of decay rose from the newly uncovered mud. Ed wanted to say something to
Brenna about "the perfume of the flats," but just then the boat slid over
the crest of a big roller. The prop lifted clear of the water, and his
words were drowned out by a tortured whine. By the time they were in the
trough of the wave, the joke didn't seem so funny.
They were all traveling light now, their personal gear limited to
rucksacks and whatever else they could easily carry. Sergei and Pavel kept
their Kalashnikovs. Ed clutched Jack's sextant, and Brenna still had her
portfolio of drawings and paintings, double wrapped against the wet. Of the
rest of the gear they'd brought downriver, only the packs of sturgeon roe
remained. "Best Albany River beluga," Sergei had said as he lashed them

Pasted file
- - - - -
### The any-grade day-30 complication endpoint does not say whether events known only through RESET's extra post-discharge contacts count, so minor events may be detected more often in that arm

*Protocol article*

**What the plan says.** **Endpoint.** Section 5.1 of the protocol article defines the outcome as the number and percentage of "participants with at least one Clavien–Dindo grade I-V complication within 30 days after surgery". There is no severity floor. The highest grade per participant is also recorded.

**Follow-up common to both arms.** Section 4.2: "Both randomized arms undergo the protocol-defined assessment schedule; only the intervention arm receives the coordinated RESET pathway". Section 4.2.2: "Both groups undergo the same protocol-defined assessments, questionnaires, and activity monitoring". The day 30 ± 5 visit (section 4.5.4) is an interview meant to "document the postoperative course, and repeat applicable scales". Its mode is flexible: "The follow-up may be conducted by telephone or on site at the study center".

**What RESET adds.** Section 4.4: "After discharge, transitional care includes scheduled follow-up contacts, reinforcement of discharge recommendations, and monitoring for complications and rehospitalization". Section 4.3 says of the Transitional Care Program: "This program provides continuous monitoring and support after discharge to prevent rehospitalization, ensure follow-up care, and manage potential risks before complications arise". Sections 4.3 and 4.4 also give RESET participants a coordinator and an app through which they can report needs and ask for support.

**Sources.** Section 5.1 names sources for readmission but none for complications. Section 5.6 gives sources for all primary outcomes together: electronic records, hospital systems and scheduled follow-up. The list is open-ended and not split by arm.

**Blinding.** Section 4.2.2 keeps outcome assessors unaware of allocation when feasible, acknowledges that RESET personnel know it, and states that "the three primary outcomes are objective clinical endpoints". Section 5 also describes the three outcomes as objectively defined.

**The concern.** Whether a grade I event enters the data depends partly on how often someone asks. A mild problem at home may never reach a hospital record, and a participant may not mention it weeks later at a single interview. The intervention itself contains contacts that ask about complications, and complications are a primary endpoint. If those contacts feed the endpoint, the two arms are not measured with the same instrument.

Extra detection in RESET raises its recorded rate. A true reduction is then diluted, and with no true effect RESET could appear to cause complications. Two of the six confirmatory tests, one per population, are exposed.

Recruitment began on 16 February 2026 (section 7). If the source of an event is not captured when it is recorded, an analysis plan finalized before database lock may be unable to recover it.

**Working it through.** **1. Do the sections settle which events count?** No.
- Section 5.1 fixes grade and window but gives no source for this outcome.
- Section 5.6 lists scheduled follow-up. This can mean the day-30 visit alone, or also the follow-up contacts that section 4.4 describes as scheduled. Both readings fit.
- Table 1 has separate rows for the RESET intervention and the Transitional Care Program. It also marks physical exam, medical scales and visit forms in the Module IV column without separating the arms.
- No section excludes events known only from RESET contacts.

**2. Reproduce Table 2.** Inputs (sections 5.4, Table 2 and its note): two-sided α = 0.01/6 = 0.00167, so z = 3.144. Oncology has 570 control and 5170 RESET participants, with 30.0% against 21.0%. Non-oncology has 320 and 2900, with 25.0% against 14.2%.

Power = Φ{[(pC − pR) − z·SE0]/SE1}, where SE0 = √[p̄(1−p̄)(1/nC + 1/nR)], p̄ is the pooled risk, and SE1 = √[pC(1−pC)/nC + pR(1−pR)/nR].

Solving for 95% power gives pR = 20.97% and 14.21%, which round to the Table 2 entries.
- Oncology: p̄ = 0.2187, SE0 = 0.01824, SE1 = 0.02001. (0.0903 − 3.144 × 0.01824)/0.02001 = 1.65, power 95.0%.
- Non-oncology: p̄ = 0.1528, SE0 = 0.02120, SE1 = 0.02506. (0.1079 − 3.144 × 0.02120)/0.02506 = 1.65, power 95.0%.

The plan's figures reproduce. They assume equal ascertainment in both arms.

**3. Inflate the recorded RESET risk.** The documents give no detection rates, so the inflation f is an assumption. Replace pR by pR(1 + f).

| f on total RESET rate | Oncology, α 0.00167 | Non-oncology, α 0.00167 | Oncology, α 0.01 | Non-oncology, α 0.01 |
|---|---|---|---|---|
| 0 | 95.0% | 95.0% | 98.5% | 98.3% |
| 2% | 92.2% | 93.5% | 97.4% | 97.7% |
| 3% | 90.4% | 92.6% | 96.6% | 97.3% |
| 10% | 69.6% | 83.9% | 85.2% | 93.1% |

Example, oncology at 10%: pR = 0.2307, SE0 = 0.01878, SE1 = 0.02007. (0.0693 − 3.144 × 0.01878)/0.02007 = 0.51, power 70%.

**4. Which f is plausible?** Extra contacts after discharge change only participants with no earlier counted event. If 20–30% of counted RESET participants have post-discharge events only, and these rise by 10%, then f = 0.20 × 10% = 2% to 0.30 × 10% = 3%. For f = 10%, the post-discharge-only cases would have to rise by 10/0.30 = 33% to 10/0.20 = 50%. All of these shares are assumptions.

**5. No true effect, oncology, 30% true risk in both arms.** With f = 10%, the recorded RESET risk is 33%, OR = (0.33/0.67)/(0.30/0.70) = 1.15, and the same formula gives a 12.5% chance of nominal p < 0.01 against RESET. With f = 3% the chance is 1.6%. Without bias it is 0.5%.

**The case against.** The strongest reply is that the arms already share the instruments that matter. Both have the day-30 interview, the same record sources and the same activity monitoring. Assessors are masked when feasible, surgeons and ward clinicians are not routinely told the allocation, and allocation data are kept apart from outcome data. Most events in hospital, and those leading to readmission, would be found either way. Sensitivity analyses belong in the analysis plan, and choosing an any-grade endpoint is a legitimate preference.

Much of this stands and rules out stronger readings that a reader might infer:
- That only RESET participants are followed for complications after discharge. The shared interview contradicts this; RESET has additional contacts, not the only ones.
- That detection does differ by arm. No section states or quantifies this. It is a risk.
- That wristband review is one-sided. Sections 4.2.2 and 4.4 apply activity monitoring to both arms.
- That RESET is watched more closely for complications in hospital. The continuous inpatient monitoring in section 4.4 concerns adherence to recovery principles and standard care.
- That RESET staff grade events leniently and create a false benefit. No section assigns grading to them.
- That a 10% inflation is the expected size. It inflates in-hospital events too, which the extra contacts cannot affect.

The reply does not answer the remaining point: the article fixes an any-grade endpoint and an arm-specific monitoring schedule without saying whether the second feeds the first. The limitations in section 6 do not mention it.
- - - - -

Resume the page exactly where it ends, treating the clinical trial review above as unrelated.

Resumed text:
into the canoe, pausing only long enough to tap the side of his nose and
wink. "Better than an American Express card. Don't go home without it!"
Jack was also scanning the horizon. He looked north, and he didn't like
what he saw. Dirty gray streamers swept out to leeward from beneath the
lowering cloudbase. Crazy Dog noticed Jack's expression and nodded, then
shrugged his shoulders. Jack turned back around. He tried to find a
position that would let him stretch his legs, aching from two days of
almost continuous travel, broken only by a short stop at a goose camp near
the mouth of a nameless river. Even then they'd gotten only a couple of
hours rest before they'd had to follow the tide out or risk stranding on
the flats. That was the one risk Crazy Dog wasn't prepared to take, and he